I’m imagining a character concept where the Knight has seen great tragedy, far more than any normal adventurer would see in their lifetime. They feel like they’ve lost everything they can lose, and they are no longer tethered to any obligations on this mortal coil. Because of this, they can be a true devotee with no fear if they must make the ultimate sacrifice. So long as they can prevent others from feeling the same overwhelming loss and hurt, they will be victorious.
The Dozen Roses (Pg 34)
As much as I like organizations and reading about how they fit into greater Golarion lore, I am especially happy when I see those organizations broken down further into smaller groups like factions. The Knights of Lastwall have some really interesting factions. Apart from the larger ones, you can find a couple pages of lesser-known ones starting on page 34.
Although each of these factions, like Eutropia’s Vanguard or The Final Epitaph, only has a few paragraphs of text, they are so descriptive and evocative that you can understand their entire backstory. How did these factions form? What are their primary goals? Why are they so well-known? Each one provides enough context to fully supplant your own character while pulling from that as inspiration.
“Now more garden than bouquet, the group numbers just under a hundred.”On the Dozen Roses, Page 34.
Just take a look at the quote above in reference to the Dozen Roses. With that simply sentence, I know a few things:
- They are a growing faction comprised of individuals from all walks of life, just as a garden features foliage and flowers from countless plants.
- At one time, the Dozen Roses were much smaller and intimate. How do their values and culture translate while their numbers grow?
- The Dozen Roses are romantics, with flair and theatrics that make them stand out.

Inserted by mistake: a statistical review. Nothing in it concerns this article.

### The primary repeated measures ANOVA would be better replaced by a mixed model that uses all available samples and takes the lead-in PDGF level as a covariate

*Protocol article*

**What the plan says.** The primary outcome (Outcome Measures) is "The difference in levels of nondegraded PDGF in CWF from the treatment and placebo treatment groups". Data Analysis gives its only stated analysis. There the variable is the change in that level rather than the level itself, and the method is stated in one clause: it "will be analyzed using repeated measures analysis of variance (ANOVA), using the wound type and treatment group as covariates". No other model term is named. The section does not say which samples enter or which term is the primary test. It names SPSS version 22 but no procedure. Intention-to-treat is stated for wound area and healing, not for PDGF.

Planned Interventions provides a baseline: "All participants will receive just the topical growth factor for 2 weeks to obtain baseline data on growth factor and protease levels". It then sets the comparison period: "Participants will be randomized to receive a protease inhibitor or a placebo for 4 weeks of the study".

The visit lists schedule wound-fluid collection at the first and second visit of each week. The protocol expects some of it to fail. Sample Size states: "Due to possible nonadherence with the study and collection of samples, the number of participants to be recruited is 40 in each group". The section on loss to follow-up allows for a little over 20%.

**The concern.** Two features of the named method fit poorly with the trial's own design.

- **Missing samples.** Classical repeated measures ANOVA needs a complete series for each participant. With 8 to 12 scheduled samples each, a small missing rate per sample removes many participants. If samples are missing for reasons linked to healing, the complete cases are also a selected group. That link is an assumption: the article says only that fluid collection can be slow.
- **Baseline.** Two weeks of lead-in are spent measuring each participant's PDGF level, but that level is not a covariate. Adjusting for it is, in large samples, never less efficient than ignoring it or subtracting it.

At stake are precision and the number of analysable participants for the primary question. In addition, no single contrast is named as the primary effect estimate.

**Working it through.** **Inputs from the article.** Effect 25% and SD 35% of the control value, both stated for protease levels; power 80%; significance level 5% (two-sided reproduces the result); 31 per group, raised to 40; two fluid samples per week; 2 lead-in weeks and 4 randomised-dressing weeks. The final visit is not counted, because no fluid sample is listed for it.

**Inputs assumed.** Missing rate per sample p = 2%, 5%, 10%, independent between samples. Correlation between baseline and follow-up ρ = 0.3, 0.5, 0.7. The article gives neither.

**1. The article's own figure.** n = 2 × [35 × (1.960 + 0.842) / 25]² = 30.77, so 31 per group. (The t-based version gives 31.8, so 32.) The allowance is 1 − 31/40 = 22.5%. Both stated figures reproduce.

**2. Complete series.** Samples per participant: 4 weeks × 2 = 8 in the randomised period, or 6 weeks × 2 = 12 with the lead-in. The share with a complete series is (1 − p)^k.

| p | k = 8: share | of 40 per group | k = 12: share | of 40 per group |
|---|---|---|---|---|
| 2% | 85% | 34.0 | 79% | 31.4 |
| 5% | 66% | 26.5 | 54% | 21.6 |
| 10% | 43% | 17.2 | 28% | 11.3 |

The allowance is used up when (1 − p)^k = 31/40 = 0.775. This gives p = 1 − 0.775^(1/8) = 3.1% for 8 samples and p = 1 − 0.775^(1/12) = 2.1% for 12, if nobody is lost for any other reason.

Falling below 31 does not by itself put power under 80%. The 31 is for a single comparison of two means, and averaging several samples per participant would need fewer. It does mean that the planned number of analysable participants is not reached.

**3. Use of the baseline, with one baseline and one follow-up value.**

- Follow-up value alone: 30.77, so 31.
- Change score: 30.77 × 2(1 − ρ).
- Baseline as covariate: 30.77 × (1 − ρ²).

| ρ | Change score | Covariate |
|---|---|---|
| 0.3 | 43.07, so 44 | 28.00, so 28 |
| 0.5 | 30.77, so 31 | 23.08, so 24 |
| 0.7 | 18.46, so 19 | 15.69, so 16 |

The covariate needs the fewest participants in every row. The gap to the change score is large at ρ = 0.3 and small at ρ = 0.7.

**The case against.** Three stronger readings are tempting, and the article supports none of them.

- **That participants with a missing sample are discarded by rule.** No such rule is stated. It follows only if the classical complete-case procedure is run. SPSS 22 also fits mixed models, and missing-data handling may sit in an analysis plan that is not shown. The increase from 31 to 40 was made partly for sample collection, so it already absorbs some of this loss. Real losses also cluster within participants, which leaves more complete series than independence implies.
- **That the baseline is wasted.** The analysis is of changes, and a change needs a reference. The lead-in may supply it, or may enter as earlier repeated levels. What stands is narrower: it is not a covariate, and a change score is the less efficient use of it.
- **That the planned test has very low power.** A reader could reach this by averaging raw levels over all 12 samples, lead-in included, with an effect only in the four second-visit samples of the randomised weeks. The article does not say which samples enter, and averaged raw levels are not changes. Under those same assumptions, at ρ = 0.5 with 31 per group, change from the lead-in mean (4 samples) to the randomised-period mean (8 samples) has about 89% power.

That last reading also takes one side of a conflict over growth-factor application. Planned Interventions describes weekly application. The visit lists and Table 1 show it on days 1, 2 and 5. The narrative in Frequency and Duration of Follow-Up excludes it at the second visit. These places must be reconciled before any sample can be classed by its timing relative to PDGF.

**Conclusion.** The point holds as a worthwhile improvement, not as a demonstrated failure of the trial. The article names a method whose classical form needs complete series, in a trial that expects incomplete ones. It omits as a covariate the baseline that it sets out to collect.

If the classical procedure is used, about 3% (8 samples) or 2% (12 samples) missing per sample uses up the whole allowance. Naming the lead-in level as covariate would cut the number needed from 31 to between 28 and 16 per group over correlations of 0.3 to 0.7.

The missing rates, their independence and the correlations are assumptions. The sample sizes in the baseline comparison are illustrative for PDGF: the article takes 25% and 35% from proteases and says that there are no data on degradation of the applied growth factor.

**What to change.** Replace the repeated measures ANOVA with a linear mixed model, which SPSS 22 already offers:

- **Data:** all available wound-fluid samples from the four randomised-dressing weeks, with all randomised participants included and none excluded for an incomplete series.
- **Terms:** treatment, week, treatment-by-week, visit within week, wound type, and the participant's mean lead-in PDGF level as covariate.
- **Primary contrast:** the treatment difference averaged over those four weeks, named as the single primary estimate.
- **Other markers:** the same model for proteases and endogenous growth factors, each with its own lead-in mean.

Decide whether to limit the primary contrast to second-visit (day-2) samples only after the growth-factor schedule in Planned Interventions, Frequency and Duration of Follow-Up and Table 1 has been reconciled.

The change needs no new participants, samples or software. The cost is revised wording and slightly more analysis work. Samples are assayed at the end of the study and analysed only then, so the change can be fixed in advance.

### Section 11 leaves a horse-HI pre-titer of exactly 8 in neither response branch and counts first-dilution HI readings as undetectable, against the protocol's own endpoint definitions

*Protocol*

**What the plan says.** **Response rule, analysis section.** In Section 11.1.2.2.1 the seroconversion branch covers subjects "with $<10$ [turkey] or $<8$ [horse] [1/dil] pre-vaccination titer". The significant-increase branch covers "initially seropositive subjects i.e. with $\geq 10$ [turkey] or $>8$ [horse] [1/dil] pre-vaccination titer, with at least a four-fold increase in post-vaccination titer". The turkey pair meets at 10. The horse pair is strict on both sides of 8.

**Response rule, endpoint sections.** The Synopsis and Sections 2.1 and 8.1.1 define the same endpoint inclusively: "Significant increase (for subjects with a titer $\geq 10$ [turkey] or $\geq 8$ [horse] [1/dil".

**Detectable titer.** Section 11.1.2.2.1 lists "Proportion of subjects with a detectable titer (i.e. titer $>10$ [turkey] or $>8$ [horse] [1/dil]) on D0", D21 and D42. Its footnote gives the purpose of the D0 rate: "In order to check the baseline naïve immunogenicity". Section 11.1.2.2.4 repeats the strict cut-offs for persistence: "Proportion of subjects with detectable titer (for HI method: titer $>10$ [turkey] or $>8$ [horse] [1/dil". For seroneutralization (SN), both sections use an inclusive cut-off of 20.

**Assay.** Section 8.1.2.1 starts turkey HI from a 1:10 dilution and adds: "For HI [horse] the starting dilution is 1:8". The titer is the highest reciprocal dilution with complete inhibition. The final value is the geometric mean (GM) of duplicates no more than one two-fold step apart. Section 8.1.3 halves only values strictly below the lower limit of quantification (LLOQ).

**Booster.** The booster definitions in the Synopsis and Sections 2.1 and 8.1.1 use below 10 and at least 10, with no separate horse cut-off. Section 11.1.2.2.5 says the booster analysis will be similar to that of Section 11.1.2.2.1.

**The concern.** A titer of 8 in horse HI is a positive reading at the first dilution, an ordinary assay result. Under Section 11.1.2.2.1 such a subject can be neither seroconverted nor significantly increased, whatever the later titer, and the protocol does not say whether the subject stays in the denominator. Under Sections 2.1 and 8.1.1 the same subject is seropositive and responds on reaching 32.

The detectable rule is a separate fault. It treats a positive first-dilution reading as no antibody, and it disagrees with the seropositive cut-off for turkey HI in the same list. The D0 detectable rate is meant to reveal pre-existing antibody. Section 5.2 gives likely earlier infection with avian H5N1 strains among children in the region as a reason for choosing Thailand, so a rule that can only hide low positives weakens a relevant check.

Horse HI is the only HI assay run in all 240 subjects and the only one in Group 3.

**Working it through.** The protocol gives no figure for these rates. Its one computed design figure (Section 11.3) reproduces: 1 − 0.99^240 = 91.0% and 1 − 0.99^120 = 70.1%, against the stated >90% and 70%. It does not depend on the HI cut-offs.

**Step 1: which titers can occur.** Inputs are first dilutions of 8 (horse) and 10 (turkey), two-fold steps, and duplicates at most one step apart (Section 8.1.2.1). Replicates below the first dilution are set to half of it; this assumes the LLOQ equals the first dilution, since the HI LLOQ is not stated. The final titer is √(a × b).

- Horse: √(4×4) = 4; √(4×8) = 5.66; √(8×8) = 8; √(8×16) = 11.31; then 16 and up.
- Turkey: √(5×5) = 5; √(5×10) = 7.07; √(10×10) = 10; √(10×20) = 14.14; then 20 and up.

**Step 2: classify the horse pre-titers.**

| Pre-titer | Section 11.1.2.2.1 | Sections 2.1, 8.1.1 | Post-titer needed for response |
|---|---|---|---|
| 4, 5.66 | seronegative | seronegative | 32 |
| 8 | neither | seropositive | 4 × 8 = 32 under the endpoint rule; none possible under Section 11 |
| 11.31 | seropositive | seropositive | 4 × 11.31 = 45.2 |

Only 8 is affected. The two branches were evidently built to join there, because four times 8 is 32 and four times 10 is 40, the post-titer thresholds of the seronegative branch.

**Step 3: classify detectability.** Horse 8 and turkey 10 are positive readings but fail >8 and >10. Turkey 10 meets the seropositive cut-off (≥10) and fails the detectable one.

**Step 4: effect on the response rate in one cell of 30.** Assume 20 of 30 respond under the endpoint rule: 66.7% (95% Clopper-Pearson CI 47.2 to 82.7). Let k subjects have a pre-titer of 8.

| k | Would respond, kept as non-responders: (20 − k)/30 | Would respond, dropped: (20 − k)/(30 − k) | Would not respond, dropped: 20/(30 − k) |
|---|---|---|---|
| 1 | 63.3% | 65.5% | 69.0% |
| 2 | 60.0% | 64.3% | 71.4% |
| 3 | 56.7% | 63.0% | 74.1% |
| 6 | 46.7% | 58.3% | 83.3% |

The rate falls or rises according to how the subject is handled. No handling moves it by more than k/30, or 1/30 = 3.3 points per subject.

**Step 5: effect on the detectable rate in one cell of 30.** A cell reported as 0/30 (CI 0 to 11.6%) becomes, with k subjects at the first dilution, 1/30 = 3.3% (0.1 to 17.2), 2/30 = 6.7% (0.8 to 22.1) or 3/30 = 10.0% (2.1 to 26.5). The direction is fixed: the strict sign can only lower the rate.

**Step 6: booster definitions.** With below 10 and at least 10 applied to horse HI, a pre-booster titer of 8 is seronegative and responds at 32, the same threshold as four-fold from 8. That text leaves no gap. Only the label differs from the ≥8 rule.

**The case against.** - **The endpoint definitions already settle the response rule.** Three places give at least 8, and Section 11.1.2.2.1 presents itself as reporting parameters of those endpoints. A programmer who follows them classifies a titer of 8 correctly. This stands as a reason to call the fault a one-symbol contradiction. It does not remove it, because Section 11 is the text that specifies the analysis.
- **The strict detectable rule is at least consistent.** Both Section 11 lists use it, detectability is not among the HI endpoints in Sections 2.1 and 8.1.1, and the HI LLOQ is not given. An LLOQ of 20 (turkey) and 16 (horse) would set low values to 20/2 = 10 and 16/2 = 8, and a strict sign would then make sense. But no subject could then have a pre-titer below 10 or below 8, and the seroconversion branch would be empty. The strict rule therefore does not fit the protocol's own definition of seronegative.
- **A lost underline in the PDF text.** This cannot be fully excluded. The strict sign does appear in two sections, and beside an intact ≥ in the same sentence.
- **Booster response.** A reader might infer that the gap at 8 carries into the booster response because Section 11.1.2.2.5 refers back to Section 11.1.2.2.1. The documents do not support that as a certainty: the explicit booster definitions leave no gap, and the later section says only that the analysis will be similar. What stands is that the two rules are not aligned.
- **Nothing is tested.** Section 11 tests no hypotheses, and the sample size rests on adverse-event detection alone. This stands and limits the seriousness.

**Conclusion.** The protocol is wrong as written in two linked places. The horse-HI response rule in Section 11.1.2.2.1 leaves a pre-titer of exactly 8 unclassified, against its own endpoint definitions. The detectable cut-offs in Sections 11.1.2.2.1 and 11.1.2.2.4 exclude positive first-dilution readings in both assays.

For Love, For Lightning (Pg 77)
Maybe I’m just hyped up for the next Thor movie, but when I saw this text I immediately got Mighty Thor vibes. You have to take the Feat of the same name to take this focus spell, but doing so allows you to plunge your weapon into the ground and Sustain a pulsing crimson lightning arc each turn. That’ll be good for 3d12 damage!
Just picture a climatic moment featuring an undead lord and their hordes of ravenous skeletons. The undead lord has singled out your Knight of Lastwall in the middle of the battle as the rest of the party continues sending the skeletons’ bones spiraling across the background. With a mighty roar, you yell out the Crimson Oath as the winds howl around you: “WE SHALL NOT LET THE DEAD ENDURE!”
You slam your giant warhammer into the ground as thick bolts of blood-red lightning hurl from the sky down the shaft. In righteous rhythm, you continue slamming the hammer upon the stony earth, sending the lightning bolts rippling across the ground into the undead lord.
“NOR LET THEM TAINT OUR LANDS VERDURE!!”
And even though you target a single creature, I’m still picturing this shockwave destroying countless skeletons as you turn the tide of battle.
Lost Omens: Knights of Lastwall: Parting Thoughts
The Lost Omens: Knights of Lastwall for Pathfinder Second Edition brings the endless fight of good versus evil to the forefront. It also shows how anybody can be knightly, not just a man with a shiny sword and a horse to ride. All are welcome in the Knights of Lastwall, and they will protect all those who need it.
It reminds me of that iconic scene in National Treasure where a young Benjamin Gates is asked if he wants to be a knight. “I so swear.” Obviously that’s a much different concept, but I’m glad that the option to be a Knight of Lastwall isn’t restricted based on character class.
[Disclosure: Nerds on Earth was provided a copy of the Pathfinder Lost Omens: Knights of Lastwall from Paizo in exchange for an honest review.]